Mammograms beginning at age 40: still recommended - WLOX.com - The News for South Mississippi

Mammograms beginning at age 40: still recommended

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GULFPORT, MS (WLOX) -

The U.S. Preventive Services Task Force recently changed its guidelines recommending that women begin mammogram screenings at age 50, with follow-ups every two years. However, most doctors are still following the American Cancer Society's guidelines to begin annual screenings at age 40.

At 47, D'Iberville resident Sherry Cooley is a breast cancer patient whose cancer would likely have been missed had she waited to have her mammogram at age 50. Cooley is a registered nurse at Garden Park Medical Center in Gulfport. She deals with illness and disease every day, but still never thought she would be diagnosed with breast cancer.

"I was extremely surprised. I have no family history. I'm the first in my family to have breast cancer."

Sherry was diagnosed in August after having her routine annual mammogram.

"We found it early. I do monthly self checks and it was not detectable feeling it, so the only way was with a mammogram."

General Surgeon Dr. Paul Mace says Sherry's case is one of many that would potentially be missed if women followed the recommendations to have mammograms beginning at age 50.

"If you exclude women 40 to 50, you're looking at probably 40 to 50 percent of women who have breast cancer in those age brackets. My concern is if you push that back to age 50 for initial mammograms, we're going to miss a lot of patients who will come in with later stage breast cancer that is not as treatable."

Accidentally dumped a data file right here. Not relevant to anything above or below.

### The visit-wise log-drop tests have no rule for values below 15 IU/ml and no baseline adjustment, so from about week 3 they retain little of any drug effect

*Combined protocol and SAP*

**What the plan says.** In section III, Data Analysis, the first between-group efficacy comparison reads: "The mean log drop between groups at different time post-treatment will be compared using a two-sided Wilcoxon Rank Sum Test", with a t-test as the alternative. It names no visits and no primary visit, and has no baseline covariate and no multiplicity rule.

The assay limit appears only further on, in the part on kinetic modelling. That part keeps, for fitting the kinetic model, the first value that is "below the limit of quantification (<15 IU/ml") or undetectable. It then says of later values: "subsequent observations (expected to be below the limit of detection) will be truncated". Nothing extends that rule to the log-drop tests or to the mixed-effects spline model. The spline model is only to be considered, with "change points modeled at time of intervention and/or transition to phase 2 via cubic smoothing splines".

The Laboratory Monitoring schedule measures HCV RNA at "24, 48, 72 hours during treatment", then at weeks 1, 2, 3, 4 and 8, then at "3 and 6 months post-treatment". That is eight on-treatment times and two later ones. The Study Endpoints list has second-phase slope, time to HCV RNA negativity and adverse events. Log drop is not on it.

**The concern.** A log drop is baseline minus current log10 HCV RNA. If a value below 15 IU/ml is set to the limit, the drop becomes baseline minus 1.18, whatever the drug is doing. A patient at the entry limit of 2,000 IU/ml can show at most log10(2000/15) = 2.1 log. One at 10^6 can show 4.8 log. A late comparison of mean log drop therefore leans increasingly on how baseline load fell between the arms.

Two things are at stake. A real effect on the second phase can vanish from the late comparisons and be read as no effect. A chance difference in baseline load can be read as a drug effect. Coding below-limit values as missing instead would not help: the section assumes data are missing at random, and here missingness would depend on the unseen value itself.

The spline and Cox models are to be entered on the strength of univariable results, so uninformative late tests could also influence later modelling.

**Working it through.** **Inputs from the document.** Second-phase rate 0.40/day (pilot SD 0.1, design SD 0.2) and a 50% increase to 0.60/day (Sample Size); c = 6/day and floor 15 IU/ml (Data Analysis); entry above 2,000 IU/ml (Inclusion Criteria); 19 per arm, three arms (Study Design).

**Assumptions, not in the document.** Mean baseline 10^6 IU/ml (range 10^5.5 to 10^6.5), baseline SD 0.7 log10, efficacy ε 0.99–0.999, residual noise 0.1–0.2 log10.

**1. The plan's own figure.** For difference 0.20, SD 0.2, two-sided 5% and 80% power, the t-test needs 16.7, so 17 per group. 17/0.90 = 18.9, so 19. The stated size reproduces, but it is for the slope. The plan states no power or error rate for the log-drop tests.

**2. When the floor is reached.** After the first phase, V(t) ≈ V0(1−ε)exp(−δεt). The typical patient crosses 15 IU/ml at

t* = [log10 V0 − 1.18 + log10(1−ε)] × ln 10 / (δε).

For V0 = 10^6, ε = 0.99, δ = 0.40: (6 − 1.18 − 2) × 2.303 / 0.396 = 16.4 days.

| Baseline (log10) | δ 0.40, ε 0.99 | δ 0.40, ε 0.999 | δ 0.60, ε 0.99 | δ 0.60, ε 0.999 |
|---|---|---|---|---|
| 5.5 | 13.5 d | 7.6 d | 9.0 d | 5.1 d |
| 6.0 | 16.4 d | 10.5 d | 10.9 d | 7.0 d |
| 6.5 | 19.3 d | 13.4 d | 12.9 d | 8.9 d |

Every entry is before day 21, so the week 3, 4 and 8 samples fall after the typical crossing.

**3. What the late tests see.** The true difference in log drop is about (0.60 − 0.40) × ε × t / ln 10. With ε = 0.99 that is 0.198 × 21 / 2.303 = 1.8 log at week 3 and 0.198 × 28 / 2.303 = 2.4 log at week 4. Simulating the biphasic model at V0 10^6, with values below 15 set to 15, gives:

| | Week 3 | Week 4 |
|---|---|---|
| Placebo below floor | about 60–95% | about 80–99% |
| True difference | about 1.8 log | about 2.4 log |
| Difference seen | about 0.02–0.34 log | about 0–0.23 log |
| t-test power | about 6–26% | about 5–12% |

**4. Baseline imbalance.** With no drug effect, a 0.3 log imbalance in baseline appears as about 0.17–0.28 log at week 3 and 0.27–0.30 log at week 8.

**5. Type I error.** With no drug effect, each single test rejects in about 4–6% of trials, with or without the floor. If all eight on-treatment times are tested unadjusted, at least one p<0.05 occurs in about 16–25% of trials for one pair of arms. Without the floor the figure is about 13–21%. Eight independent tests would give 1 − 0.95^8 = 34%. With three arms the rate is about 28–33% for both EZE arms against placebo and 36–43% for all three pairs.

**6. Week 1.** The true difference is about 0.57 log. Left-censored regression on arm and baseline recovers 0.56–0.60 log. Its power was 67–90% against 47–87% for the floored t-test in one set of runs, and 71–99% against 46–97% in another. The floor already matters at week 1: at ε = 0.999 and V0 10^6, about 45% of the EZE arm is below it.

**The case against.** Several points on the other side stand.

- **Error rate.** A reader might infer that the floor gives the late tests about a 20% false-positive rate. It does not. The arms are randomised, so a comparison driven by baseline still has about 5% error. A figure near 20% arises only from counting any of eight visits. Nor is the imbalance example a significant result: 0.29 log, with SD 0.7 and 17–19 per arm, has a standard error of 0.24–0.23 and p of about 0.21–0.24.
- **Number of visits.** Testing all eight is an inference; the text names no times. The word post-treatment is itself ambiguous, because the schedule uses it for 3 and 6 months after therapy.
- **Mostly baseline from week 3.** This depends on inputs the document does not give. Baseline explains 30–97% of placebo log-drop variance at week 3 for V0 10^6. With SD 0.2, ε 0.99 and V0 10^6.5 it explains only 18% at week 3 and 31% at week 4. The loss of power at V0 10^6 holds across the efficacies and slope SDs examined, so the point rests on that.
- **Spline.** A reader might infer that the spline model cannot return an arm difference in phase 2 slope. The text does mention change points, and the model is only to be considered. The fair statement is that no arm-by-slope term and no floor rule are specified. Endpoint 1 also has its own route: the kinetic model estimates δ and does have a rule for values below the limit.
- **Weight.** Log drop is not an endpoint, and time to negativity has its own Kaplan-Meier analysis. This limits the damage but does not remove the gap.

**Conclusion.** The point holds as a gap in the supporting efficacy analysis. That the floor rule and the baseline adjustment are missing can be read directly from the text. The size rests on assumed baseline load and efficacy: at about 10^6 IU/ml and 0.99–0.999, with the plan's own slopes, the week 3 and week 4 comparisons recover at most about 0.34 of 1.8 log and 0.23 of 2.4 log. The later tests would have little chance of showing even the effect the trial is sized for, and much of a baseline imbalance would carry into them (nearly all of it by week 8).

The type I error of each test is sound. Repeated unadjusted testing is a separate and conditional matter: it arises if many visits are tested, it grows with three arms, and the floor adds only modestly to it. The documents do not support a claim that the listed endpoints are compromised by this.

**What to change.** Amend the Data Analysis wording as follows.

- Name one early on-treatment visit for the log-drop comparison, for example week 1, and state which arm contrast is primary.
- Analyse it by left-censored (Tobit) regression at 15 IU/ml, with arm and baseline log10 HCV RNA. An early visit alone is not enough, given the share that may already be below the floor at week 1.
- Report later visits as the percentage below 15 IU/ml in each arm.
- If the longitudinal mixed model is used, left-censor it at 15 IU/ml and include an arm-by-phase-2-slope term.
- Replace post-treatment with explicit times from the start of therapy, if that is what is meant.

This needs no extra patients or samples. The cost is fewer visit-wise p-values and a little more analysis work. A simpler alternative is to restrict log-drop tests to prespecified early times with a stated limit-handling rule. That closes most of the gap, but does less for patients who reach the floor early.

Dr. Mace says early detection is the key. And in addition to annual mammograms beginning at age 40, women need to be proactive in other ways.

"The more women can do as far as doing their self-breast exams at the same time every month, getting their mammograms on time every year, seeing their primary doctor or ob-gyn, making sure you are covering all of your bases. That's where we see early detection and that's when we save lives."

For Sherry, early diagnosis and treatment meant getting back to her normal routine, putting her cancer behind her much sooner. Because Sherry's cancer was found early, she required no chemotherapy after her mastectomy, and she will finish with her breast reconstruction in December.

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